The Los Angeles County Board of Supervisors passed an ordinance on Tuesday that will provide better protection for dogs raised by breeders and for sale in pet stores.
The new rules mainly pertain to breeders, who will be required to:
Wait until dogs are at least 12 months old before breeding them.
Keep puppies on their premises until they are at least 8 weeks old.
Separate pregnant females at least three days before they give birth.
Provide nesting boxes for the moms and their puppies.
Pet stores will be required to disclose where the animals they are selling came from.
The ordinance also includes new rules affecting Los Angeles County pet parents. All puppies will have to be microchipped or tattooed by the time they are 4 months old. Dogs will not be allowed to be tied to fences or trees for long periods of time, and choke collars cannot be used to tie dogs to running lines.
Marcia Mayeda, head of L.A. County Animal Care and Control, told DailyNews.com she was pleased with the ordinance. ”We feel that there are a lot of additional protections in place,” she said.
The ordinance limits most breeders to housing no more than 50 unspayed or unneutered dogs that are more than a year old in one location.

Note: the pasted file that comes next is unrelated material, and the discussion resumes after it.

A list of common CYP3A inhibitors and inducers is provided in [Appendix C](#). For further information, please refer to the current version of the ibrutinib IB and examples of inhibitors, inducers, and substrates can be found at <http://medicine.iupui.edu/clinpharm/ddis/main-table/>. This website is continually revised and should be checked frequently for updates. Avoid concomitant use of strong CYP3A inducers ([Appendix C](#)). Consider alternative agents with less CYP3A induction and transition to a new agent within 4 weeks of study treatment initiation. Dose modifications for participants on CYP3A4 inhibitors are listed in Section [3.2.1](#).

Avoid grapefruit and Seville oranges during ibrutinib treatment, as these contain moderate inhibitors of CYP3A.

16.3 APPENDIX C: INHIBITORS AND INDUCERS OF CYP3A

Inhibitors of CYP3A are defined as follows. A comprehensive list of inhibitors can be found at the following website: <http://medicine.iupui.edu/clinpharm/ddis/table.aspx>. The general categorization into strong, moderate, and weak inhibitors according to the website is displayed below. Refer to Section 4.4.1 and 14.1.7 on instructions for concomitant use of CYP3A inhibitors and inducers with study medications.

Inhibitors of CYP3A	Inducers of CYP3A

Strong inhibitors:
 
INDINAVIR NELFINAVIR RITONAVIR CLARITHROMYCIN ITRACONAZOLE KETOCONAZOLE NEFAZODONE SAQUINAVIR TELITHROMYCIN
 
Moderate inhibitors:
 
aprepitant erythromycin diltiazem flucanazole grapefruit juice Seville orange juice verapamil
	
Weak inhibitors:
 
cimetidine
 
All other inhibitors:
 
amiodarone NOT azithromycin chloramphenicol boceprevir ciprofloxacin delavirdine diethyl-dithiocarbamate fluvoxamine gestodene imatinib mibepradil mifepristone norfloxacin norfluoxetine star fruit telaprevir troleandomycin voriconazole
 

County Counsel Andrea Ordin told DailyNews.com that attorneys looked at similar ordinances across the country, including Missouri’s Prop B, and were “concerned about the legality of putting a limit on the number of animals.”
For that reason, some breeders may be allowed to keep more animals if they show they can properly care for them. Those breeders will be held to higher medical recordkeeping standards, will be required to staff their facilities for 18 hours each day, and will be inspected more frequently.
“We will be out there regularly to check,” Mayeda said.
The ordinance was sponsored by Supervisor Michael Antonovich, an animal lover who regularly brings pets available for adoption to board meetings. It will go into effect next month.
PHOTO: Crissa Tenorio